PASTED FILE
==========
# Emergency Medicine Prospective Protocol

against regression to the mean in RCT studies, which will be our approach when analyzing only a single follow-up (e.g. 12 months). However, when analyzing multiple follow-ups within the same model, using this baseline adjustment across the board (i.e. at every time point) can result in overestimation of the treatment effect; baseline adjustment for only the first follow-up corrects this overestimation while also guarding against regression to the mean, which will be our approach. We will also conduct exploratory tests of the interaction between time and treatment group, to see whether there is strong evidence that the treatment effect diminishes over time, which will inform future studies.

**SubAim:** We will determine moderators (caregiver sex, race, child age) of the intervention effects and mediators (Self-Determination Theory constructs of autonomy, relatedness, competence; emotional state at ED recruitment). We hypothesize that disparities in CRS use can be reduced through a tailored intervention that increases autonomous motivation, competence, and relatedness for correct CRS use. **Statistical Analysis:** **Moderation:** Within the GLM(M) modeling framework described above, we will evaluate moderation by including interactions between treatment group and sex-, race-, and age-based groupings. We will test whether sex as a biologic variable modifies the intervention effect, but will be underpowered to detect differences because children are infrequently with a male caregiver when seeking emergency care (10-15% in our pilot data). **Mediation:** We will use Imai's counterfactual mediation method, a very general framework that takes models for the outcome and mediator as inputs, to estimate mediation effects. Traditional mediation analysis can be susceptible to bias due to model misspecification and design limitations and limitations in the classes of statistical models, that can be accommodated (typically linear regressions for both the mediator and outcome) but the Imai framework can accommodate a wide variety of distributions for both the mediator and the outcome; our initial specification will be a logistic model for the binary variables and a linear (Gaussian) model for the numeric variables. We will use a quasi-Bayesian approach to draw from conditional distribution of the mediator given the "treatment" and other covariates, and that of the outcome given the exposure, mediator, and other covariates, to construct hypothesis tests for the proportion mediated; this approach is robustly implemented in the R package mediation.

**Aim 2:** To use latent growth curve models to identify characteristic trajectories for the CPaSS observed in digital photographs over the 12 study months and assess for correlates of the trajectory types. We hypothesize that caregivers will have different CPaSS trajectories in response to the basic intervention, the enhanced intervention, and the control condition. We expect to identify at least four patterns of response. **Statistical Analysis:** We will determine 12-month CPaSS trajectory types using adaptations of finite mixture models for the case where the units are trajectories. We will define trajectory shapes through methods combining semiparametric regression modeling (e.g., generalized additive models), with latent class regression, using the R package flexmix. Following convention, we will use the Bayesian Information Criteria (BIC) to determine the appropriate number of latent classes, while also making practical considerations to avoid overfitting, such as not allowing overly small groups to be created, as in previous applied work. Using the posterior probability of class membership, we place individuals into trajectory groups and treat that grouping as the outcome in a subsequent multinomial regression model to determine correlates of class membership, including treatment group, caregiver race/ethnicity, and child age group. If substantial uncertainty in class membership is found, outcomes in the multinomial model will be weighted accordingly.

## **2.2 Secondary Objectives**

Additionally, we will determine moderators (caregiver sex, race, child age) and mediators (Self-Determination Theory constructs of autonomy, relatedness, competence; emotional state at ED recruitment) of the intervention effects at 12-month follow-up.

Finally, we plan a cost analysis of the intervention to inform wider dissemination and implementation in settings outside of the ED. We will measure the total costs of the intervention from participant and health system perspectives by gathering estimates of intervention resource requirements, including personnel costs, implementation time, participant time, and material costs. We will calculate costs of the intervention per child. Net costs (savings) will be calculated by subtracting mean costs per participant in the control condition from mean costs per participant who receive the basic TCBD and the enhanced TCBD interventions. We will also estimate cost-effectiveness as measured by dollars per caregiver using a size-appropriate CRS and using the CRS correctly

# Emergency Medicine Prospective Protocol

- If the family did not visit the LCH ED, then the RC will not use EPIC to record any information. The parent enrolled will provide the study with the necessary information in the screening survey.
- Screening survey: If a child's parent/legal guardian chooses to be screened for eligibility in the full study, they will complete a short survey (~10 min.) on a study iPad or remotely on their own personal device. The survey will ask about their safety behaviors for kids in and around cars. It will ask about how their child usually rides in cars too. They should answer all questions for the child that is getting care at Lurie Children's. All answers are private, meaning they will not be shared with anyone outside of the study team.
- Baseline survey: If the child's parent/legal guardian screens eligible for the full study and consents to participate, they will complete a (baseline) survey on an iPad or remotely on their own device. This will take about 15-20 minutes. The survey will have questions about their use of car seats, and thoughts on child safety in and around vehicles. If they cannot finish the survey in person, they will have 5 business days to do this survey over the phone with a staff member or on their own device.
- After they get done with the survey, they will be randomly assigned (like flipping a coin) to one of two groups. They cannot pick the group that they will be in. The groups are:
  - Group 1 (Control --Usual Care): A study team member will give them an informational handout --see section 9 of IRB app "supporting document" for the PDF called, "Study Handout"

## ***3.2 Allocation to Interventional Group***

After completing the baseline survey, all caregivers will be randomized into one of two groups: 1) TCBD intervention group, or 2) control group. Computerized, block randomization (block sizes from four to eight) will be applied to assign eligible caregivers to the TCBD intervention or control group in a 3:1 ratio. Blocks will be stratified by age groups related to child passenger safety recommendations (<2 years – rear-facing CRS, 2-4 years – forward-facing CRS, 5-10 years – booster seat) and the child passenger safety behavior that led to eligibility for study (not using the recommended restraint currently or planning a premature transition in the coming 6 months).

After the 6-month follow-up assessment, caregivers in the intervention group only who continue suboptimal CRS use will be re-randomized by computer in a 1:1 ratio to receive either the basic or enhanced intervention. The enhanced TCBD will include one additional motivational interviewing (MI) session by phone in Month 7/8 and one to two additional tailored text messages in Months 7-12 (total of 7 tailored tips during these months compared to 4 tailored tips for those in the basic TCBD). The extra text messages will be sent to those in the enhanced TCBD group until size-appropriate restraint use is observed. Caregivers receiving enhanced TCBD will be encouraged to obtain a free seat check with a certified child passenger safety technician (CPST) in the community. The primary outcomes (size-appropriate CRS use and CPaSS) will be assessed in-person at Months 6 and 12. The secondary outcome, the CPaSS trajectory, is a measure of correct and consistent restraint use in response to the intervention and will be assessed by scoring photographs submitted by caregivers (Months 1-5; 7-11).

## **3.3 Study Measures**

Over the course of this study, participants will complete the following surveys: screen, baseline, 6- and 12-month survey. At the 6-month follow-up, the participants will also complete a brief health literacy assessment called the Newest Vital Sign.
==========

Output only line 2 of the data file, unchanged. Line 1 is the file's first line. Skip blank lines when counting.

against regression to the mean in RCT studies, which will be our approach when analyzing only a single follow-up (e.g. 12 months). However, when analyzing multiple follow-ups within the same model, using this baseline adjustment across the board (i.e. at every time point) can result in overestimation of the treatment effect; baseline adjustment for only the first follow-up corrects this overestimation while also guarding against regression to the mean, which will be our approach. We will also conduct exploratory tests of the interaction between time and treatment group, to see whether there is strong evidence that the treatment effect diminishes over time, which will inform future studies.